1. The red-carpet blackout
Get ready for a sea of black. Fashion watchers won’t see the typically colorful and glittery Globes gowns this year, with stars planning to don black to protest gender and racial inequality. On a practical level, that means there’s been a run on black gowns and tuxes in Los Angeles, according to The Hollywood Reporter. Also of note: Will anyone wear Marchesa, formerly a red-carpet staple, from designer Georgina Chapman, the estranged wife of Harvey Weinstein?
2. Seth Meyers is hosting for the first time
After spending Christmas with his in-laws in New Mexico, Meyers is steaming his tux for his first stint as the Globes emcee, following fellow comedians Ricky Gervais, Tina Fey and Amy Poehler. Over the past year, Meyers has made a name for himself with his incisive political takedowns, and the late-night host has promised he won’t go easy on Hollywood’s systemic problem with sexual predators on the glitzy night. “We’re certainly not going to ignore it, but we want to talk about it in a way that’s cathartic, as opposed to reminding us all how awful it is,” he told USA TODAY.
3. Oprah’s getting honored!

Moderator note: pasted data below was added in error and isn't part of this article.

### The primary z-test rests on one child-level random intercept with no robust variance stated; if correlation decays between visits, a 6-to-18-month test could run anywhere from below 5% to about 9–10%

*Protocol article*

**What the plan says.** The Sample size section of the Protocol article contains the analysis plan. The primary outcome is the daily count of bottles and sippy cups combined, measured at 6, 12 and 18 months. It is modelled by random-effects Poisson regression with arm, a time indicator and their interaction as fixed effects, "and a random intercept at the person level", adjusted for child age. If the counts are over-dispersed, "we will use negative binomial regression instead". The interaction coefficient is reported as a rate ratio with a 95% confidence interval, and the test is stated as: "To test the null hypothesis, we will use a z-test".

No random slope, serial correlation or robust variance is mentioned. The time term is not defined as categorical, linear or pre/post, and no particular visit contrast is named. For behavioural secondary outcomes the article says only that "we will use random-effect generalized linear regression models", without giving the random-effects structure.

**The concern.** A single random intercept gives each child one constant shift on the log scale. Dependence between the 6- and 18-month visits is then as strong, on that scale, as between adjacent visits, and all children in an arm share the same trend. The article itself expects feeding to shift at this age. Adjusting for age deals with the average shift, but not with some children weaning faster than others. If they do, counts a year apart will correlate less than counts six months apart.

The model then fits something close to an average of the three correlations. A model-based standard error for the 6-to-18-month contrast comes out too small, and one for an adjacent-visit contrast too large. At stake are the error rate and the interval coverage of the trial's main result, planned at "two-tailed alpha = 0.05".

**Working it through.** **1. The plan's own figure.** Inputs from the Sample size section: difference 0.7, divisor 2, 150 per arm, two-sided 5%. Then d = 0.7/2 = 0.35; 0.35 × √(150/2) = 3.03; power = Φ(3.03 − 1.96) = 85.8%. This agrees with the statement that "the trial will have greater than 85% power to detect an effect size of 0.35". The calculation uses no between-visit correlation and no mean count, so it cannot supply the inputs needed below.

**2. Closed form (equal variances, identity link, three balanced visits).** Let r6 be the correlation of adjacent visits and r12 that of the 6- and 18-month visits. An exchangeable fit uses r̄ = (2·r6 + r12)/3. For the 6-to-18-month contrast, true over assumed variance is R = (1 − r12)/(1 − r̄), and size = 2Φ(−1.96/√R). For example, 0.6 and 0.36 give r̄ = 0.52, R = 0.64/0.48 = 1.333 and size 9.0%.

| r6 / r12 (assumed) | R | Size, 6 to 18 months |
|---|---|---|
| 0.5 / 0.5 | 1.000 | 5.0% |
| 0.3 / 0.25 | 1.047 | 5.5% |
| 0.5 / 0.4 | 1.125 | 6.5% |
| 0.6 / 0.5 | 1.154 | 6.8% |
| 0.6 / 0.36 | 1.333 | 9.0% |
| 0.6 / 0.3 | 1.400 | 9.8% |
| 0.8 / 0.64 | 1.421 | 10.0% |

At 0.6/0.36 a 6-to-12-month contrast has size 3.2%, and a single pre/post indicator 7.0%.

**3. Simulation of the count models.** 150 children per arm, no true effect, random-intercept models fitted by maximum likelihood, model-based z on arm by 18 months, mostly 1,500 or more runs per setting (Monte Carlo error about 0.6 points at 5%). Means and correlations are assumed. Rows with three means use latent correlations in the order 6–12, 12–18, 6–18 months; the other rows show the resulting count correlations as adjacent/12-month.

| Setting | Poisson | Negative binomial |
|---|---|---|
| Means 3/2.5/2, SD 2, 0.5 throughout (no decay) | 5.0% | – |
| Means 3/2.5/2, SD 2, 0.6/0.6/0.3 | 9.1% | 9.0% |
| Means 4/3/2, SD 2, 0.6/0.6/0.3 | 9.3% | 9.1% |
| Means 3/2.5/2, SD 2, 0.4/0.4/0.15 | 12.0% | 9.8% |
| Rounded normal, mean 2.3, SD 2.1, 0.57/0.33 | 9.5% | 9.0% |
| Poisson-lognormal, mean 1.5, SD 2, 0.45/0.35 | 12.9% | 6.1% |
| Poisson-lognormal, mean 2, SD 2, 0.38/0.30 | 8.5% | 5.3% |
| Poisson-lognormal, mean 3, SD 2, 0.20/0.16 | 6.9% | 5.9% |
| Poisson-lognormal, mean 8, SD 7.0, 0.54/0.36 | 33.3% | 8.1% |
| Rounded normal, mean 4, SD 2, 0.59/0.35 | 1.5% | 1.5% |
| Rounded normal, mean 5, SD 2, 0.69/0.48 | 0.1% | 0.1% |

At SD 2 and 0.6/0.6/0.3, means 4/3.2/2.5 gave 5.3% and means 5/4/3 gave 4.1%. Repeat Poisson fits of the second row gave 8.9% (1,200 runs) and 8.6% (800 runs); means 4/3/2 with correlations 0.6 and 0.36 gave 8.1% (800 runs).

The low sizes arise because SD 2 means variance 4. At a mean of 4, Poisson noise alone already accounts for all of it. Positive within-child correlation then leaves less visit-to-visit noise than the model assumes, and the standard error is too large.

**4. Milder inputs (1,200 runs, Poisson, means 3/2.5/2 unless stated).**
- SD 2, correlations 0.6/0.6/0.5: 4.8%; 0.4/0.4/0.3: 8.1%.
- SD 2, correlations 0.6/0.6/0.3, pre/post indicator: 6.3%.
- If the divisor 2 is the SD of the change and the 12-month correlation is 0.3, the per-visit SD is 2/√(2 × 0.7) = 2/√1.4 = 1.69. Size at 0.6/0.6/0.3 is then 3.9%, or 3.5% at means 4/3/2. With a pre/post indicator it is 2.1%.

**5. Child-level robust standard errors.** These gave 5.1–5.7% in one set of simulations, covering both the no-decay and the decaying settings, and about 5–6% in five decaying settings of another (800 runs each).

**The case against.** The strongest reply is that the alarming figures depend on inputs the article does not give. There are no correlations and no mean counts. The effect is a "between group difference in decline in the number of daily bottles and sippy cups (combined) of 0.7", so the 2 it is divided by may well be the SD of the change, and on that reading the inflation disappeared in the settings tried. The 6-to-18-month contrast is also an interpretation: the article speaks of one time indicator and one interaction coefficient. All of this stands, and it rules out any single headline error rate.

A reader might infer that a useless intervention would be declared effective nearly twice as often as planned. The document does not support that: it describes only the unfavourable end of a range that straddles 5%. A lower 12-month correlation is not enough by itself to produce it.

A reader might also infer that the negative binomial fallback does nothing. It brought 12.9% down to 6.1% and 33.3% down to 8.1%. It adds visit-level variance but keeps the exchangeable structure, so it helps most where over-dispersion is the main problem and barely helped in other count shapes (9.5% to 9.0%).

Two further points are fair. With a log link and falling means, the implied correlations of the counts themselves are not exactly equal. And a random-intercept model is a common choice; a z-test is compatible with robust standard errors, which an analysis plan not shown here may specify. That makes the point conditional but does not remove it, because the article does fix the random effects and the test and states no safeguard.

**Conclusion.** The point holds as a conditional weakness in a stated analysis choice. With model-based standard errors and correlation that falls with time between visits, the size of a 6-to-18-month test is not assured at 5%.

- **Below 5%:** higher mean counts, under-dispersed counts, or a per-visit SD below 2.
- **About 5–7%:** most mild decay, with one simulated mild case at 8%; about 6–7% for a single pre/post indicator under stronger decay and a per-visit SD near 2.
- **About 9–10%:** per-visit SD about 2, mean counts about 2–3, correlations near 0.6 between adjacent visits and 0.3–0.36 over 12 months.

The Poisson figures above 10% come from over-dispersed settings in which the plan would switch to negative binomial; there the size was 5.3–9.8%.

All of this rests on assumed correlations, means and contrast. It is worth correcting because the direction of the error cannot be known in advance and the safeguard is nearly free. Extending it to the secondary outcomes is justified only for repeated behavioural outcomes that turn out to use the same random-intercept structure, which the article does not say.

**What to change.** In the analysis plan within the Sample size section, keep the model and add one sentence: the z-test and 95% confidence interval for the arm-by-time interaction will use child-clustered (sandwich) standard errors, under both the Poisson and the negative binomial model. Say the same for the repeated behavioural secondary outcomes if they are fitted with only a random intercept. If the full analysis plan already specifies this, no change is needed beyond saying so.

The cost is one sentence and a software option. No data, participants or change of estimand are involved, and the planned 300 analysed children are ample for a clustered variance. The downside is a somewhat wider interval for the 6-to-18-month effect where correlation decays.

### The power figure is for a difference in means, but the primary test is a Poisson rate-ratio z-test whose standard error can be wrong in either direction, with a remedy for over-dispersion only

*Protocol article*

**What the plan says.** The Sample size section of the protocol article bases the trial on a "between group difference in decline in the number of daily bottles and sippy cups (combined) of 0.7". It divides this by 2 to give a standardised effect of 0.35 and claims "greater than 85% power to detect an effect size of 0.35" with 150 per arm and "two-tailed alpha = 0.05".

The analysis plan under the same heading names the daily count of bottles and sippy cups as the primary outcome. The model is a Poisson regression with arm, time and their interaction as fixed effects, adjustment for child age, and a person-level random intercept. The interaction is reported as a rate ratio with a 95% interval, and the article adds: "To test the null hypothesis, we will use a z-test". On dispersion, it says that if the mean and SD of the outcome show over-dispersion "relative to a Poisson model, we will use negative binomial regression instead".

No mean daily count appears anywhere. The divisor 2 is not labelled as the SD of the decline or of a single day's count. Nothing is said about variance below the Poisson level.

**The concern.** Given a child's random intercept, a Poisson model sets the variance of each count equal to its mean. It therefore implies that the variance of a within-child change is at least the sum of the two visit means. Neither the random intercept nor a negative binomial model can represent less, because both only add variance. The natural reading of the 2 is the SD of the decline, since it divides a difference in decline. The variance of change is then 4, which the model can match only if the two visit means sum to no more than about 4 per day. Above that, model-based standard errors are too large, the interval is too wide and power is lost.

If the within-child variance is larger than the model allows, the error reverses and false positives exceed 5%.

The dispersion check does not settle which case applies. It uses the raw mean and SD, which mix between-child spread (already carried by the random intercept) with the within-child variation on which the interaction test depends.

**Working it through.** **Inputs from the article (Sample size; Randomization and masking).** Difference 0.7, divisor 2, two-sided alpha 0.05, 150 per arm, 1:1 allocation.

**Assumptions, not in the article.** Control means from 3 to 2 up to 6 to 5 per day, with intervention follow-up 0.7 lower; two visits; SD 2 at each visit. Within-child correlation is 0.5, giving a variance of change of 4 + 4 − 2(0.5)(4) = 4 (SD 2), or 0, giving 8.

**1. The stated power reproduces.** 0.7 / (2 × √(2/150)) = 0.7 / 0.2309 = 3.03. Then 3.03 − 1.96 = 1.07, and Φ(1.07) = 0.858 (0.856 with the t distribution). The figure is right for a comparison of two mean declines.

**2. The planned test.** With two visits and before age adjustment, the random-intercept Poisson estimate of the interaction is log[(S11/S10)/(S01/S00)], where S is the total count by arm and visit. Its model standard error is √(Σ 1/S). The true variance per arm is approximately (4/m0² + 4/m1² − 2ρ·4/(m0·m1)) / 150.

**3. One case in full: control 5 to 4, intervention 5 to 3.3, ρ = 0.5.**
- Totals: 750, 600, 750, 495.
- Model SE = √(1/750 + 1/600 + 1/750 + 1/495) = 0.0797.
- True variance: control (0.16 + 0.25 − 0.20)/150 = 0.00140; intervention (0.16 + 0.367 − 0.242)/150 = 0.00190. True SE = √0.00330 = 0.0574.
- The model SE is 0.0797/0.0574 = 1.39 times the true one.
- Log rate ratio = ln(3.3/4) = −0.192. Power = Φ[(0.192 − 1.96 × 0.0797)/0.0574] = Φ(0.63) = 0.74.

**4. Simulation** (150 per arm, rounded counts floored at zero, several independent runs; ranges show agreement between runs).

Move over, George Clooney, it’s Oprah Winfrey’s turn to receive the Cecil B. DeMille Award, a honor granted annually by the Hollywood Foreign Press Association to “a talented individual who has made an incredible impact on the world of entertainment.” The upcoming star of A Wrinkle in Time joins such past winners as Denzel Washington, Sidney Poitier and Meryl Streep. Oprah and a captive live audience, together again? We’re here for that.
4. Wonder Woman is coming, and so is Mrs. Maisel
The HFPA likes to go its own way, and this year made both puzzling and exciting decisions. The organization didn’t nominate Gal Gadot or Wonder Woman, but invited the actress to present. No female directors were nominated — not even Greta Gerwig, who directed the nominated film, Lady Bird. The voting group was so impressed by director Ridley Scott’s eleventh-hour replacement of Kevin Spacey in All the Money in the World that nominations were handed out for Michelle Williams, Scott and Christopher Plummer. And, happily, the show is honoring new breakout shows like The Marvelous Mrs. Maisel and SMILF.
5. The supporting actor category is super-tight
The Golden Globes don’t always indicate which stars will end awards season with Oscar gold. But the exposure winners get while making a (hopefully) memorable speech certainly doesn’t hurt the long game. It’s widely expected that Gary Oldman will scoop a best actor Globe for playing Winston Churchill in Darkest Hour, and Frances McDormand will snag an actress statue for her take-no-prisoners performance in Three Billboards Outside Ebbing, Missouri. But the supporting actor category remains anyone’s game. Will Willem Dafoe triumph for The Florida Project? Could Armie Hammer’s Oscar odds rise with a win for Call Me By Your Name? Might Plummer take it away from them all for his quick work as J. Paul Getty? Let the games begin.